Smaller parties hope to make mark in Meath East

Green Party among those hoping to consolidate

Fianna Fáil is not the only party to claim it is back from the dead. After its annihilation in 2011, the Green Party has contended that support is filtering back and voters have been able to put the anger felt two years ago in its proper context.

Its candidate in the byelection tomorrow is Seán Ó Buachalla, a member of the party since the age of 18, who has already stood in two general elections.

Ó Buachalla said that in 2011 he took "a lot of flak" on the doorsteps for measures that the Greens supported in government in a bid to reverse the economic downturn. "Overall now it is very different. We are getting a very positive response, and people recognise that our legacy in government is now being discarded."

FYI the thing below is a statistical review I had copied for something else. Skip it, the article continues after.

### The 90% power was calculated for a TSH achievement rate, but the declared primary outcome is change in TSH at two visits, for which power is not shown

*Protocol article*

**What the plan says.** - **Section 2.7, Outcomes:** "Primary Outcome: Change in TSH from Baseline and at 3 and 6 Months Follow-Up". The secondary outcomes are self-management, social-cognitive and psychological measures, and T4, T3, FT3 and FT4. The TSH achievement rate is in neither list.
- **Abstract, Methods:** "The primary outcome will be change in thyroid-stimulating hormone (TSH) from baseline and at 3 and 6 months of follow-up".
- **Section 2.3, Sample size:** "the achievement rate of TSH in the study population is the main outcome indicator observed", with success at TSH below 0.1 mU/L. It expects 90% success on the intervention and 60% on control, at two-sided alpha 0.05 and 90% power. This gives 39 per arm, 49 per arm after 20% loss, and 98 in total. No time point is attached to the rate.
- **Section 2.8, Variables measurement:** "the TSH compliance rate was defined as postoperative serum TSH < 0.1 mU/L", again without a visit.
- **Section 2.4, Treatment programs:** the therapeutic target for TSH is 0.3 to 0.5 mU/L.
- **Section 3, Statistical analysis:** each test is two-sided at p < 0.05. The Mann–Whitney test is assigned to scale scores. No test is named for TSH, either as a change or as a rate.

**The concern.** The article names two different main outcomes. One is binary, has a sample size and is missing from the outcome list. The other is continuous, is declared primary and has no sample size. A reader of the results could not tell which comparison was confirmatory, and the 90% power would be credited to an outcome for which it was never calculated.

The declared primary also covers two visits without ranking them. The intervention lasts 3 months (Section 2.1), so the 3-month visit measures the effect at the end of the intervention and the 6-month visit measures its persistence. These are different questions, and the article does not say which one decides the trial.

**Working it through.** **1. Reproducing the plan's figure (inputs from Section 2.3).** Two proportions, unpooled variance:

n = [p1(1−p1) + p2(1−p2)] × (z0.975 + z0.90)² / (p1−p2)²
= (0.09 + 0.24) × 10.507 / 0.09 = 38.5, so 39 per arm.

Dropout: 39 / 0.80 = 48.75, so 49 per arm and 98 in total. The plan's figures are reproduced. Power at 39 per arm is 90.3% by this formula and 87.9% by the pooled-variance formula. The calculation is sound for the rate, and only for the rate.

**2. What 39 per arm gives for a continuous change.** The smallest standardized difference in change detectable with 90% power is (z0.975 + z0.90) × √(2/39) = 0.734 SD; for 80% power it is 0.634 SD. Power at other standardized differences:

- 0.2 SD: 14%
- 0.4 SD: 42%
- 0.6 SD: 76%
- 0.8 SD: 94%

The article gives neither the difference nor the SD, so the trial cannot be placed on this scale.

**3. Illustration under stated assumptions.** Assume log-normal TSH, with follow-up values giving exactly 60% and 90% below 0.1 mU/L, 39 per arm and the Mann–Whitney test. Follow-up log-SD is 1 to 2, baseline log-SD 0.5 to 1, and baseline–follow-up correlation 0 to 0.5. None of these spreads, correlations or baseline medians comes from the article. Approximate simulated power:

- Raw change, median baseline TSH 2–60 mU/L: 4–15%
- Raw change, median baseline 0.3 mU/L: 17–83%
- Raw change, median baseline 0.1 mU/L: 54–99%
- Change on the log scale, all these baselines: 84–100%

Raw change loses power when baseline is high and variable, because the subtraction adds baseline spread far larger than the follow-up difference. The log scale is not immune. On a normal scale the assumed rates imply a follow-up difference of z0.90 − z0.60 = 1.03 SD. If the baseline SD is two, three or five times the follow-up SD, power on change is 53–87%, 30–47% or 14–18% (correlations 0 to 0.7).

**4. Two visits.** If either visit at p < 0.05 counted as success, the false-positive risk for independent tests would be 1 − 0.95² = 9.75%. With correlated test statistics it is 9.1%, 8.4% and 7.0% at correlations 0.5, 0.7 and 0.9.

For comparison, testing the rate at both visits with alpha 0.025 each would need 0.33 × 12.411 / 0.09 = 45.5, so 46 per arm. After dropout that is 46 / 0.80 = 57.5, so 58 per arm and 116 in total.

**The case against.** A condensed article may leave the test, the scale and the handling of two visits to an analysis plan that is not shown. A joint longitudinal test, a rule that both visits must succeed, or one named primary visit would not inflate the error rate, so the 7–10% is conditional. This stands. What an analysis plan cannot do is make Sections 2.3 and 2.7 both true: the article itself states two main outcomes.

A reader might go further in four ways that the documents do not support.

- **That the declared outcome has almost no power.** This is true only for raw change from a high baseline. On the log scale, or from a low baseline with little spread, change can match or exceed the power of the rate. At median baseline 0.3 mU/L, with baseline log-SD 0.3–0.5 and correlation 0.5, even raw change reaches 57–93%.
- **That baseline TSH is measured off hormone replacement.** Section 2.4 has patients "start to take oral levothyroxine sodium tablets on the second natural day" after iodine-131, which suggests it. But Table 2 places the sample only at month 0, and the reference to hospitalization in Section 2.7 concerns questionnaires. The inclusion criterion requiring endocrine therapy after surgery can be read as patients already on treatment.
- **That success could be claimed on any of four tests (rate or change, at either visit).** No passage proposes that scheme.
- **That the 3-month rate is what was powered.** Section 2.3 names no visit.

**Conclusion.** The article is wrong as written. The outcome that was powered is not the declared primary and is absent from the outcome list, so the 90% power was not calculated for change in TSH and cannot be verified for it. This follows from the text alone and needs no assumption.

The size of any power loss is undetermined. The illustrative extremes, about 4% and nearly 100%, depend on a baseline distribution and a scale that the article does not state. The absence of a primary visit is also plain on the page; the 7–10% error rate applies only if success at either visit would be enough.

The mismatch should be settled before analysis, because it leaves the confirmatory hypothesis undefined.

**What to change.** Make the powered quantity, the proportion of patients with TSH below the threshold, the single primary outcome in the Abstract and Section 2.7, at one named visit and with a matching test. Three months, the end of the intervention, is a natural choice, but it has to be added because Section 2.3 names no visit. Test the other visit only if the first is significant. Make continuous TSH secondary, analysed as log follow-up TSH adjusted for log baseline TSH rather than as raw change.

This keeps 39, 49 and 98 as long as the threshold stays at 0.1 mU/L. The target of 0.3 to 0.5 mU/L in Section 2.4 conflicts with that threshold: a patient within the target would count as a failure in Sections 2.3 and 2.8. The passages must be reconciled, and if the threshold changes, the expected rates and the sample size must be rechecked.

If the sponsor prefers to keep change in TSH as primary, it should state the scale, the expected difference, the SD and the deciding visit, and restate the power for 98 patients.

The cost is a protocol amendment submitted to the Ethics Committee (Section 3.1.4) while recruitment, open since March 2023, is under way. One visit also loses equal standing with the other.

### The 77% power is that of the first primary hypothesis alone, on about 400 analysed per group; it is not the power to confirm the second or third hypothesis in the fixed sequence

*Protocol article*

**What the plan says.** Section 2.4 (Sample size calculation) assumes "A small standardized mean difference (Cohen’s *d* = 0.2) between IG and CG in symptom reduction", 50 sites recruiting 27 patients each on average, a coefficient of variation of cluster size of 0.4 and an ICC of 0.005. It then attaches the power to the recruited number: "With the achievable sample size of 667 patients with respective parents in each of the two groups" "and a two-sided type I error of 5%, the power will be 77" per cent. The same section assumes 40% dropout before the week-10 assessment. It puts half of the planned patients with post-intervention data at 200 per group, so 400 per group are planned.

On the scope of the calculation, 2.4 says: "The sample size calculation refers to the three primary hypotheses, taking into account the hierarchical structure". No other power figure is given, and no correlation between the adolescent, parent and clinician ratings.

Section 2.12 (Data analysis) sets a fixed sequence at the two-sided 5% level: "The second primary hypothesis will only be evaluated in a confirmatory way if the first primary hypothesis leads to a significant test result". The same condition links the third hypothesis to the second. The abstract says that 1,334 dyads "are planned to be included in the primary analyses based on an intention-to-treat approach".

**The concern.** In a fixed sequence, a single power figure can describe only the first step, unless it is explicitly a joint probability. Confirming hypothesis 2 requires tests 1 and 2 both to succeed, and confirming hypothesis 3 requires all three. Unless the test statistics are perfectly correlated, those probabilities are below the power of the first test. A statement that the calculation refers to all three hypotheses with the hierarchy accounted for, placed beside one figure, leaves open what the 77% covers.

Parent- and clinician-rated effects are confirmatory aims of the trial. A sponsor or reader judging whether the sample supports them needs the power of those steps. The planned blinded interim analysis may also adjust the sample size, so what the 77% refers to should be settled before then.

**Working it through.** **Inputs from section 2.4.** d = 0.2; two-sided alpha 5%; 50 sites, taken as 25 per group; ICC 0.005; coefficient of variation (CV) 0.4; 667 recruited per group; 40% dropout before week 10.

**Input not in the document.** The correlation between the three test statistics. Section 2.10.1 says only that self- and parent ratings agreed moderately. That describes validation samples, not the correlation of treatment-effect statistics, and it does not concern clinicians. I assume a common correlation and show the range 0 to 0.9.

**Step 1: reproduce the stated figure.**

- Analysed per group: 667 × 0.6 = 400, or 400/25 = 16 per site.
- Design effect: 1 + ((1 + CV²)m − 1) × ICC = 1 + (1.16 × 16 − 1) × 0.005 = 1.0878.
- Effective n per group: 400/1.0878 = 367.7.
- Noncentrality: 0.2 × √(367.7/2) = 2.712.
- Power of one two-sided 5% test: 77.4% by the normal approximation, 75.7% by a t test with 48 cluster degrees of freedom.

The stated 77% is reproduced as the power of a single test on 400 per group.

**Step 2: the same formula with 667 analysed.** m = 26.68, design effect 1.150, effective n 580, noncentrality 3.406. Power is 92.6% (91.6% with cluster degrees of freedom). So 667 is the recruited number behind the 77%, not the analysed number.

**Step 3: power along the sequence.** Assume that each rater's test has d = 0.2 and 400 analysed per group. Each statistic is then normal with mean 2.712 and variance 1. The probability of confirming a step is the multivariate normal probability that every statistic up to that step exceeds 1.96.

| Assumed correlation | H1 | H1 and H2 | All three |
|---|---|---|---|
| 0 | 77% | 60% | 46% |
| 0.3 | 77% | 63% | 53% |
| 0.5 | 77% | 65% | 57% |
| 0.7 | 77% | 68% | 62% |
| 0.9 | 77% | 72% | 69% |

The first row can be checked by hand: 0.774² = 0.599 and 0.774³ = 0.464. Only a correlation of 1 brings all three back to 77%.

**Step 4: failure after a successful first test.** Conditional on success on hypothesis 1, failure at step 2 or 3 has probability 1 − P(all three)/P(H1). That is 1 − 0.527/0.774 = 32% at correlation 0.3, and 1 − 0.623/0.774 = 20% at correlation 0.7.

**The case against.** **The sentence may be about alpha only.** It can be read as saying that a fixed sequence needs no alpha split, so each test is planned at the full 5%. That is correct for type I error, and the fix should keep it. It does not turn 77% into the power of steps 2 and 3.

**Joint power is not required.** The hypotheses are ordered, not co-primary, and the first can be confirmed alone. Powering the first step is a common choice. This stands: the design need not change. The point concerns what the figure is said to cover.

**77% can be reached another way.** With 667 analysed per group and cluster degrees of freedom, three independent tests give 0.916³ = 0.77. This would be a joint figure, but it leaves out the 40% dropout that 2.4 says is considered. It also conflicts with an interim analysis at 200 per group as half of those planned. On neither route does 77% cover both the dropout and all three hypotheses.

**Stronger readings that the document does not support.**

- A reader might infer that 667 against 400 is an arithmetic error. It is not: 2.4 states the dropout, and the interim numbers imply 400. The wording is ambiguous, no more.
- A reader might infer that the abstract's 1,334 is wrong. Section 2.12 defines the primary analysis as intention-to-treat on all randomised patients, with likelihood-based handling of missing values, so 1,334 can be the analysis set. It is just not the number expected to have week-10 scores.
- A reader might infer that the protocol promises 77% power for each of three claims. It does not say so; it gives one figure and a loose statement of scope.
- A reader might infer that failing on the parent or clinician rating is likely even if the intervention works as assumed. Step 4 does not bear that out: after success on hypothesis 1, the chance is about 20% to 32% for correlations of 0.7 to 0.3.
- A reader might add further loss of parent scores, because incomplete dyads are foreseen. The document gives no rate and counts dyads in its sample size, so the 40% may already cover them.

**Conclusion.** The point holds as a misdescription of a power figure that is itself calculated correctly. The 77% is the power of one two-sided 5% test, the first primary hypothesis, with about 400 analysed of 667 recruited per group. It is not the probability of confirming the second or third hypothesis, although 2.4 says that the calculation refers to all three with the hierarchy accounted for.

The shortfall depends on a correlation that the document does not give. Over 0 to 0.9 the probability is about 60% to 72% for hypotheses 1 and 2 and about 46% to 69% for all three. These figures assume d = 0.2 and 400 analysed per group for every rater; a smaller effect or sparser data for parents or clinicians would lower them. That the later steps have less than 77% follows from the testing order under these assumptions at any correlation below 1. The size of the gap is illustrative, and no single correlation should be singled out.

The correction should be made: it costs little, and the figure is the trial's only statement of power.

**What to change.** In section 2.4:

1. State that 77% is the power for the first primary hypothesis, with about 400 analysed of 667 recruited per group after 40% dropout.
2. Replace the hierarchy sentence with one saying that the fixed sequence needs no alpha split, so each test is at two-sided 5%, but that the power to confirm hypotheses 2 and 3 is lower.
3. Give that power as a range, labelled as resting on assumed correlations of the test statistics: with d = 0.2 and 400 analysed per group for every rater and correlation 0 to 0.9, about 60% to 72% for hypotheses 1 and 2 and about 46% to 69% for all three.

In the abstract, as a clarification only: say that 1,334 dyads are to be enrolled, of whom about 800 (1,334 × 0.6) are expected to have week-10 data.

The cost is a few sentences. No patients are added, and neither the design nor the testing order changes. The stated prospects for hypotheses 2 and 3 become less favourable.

The candidate mustered no more than a few hundred votes in 2011, and is hoping to consolidate this time around with a view to the medium-term rebuilding of the party. His canvass has focused a lot on the potential of green jobs and the green economy. “The local issues revolve around he commuter belt. A huge amount of development took place there during the boom, and there were huge deficiencies in infrastructure. There are problems with water supply, sewage and with brown water, all from overdevelopment.”


Ó Buachalla is one of six candidates from smaller parties or who are Independent contesting the election. The most prominent visually has been Ben Gilroy from Direct Democracy, who believes that none of the main parties are accountable.

Seamus McDonagh of the Workers' Party is a leading member of the anti-property tax and anti-water charges campaign in Meath. Another left-wing candidate, Mick Martin, is standing on an Independent Labour platform.

Harry McGee

Harry McGee

Harry McGee is a Political Correspondent with The Irish Times